This series of privatizations in Brazil were directly related to the Washington Consensus of 1989, which presented a series of 10 economic recommendations that served as an international instrument of pressure for the adoption of neoliberalism, particularly by developing countries. The recommendations of this Consensus, heavily promoted by the IMF, were widespread in Brazil, including the push for privatization of state-owned enterprises and assets.
Advocates of privatization in Brazil argued—and continue to argue—that centralized public administration is very precarious, prevents the development of companies, and limits the economy. Through privatization, the profitability of these institutions would rise, generating more wealth, though this wealth would no longer belong to the government, but to the group of investors.
At the core of this proposition is the reduction in payroll expenses, since the number of governmental employees would decrease as these companies’ workers became private employees. To get an idea of the scale of this transition, between 1995 and 2005, the number of employees in privatized companies fell from 95,000 to 28,000 workers—a drop of more than 70%. Meanwhile, in these same companies, the profitability jumped from 11 billion reais to 110 billion reais—an increase of 900%.
The following is a summary of the main stages of the privatizations that took place in Brazil, based on information provided by BNDES (National Development Bank):
Although the privatization process has had specific laws during Collor’s, Itamar Franco’s, and Fernando Henrique Cardoso’s administrations, none of them included civil society as a recipient of part of the resources obtained. All of them, in one way or another, had as objectives:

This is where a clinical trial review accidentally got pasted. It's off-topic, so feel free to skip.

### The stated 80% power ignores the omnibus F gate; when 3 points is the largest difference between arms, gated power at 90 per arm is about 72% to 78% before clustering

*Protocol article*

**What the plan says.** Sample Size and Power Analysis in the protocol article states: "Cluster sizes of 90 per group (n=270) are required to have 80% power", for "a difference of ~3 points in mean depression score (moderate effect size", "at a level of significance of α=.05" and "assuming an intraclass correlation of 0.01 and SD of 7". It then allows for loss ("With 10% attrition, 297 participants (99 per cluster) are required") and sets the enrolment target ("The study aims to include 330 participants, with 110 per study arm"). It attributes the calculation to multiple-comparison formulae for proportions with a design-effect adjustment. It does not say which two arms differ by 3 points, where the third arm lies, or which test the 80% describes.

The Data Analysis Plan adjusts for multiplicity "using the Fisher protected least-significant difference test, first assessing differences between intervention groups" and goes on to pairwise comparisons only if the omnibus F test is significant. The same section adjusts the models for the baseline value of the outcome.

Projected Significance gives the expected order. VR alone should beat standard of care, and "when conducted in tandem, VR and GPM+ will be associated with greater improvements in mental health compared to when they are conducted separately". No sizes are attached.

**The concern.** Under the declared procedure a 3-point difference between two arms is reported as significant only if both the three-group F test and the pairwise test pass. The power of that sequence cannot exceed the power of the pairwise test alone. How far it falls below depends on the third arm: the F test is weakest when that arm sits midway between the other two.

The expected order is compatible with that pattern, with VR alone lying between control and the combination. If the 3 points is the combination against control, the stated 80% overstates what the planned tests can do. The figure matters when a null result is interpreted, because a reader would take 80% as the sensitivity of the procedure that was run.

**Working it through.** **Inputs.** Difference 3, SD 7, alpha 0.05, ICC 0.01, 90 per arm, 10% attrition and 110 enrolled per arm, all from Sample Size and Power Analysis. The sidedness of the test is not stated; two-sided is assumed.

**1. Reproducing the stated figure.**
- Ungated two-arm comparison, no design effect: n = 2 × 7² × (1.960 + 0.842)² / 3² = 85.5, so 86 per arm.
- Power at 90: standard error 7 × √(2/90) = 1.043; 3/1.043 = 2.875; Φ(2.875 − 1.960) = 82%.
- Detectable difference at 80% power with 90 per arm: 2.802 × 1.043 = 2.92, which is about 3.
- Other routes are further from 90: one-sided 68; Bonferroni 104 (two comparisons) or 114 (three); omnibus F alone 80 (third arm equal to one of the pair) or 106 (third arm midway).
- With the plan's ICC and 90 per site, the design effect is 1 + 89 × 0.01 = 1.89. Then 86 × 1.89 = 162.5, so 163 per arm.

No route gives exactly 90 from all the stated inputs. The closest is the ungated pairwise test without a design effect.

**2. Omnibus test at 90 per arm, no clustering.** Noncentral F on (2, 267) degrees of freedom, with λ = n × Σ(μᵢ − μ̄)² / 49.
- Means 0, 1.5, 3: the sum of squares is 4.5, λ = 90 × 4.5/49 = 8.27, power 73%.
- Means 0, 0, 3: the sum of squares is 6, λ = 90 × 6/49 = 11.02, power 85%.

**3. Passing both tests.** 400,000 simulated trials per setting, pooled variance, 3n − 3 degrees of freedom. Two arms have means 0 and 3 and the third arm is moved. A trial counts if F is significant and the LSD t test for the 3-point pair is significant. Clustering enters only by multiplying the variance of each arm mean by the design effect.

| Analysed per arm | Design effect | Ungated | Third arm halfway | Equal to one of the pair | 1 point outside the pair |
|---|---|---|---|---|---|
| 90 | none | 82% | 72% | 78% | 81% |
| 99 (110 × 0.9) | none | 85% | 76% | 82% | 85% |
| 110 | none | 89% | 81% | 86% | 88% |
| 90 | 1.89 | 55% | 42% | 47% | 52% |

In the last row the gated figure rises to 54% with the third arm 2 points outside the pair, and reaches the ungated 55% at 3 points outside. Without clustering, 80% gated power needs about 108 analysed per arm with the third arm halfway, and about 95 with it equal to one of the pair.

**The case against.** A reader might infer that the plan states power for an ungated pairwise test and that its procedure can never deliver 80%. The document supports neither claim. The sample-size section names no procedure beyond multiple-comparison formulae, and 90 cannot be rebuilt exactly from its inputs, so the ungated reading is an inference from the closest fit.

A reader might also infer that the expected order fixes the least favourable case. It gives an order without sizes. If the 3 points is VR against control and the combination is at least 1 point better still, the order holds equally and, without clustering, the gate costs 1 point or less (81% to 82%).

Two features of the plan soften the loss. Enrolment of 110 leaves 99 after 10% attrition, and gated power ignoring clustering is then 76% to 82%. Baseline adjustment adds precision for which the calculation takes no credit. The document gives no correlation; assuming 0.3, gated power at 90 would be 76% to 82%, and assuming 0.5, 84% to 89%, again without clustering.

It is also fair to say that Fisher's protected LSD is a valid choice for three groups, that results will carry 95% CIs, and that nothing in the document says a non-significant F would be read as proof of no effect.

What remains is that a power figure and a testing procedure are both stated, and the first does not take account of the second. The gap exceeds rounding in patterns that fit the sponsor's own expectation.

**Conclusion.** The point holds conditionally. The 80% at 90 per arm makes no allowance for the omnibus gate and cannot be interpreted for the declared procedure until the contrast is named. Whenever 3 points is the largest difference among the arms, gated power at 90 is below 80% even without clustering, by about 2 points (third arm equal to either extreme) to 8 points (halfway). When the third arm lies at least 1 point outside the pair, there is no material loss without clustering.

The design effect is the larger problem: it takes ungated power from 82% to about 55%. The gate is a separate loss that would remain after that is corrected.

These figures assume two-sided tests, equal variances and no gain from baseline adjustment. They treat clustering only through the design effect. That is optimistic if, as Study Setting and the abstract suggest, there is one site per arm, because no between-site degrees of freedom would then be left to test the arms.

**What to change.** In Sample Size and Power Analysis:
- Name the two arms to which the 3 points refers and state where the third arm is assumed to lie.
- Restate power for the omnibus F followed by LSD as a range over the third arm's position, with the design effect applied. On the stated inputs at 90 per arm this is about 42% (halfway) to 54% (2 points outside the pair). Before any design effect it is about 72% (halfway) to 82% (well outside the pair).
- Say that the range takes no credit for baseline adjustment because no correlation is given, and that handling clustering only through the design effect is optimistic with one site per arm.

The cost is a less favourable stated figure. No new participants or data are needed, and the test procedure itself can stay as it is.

In Lula’s and Dilma’s administrations, the process of privatization slowed due to ideological reasons, and various companies and sectors were removed from the National Privatization Program (PND). In addition, the State added companies to its portfolio during this period, including the incorporation of Santa Catarina’s State Bank (BESC) and Piaui’s State Bank (BEP) into the Bank of Brazil.
However, in response to the deep financial and economic crisis faced by the Brazilian government after her reelection, President Dilma Rousseff announced in June 2015 a new array of measures of the Investment Program in Logistics (PIL – Programa de Investimento em Logística). This program can reach up to R$198 billion in concessions and grants made by the government to the private sector—especially in the areas of Ports (R$37.4 billion), Airports (R$8.5 billion), Railways (R$86.4 billion), and Highways (R$66.1 billion). Unfortunately, no consideration was given for part of these funds to be distributed to civil society organizations.
Meanwhile, what we saw in these years was a strong desire from the government to politically co-opt civil society organizations for their programs and projects through the distribution of public resources without the proper bidding law process. This situation should be changed with the new law that became effective as of January 2016; however, there is no mention of access to privatization resources.
In summary, the ideas and cases in this publication should be known, analyzed, and disseminated throughout Brazilian society. It involves executive, legislative, and judicial authorities, as well as the capital companies seeking to take advantage of the privatization and concession opportunities offered.
Perhaps PtP can be the new tool to create a more fair and sustainable society.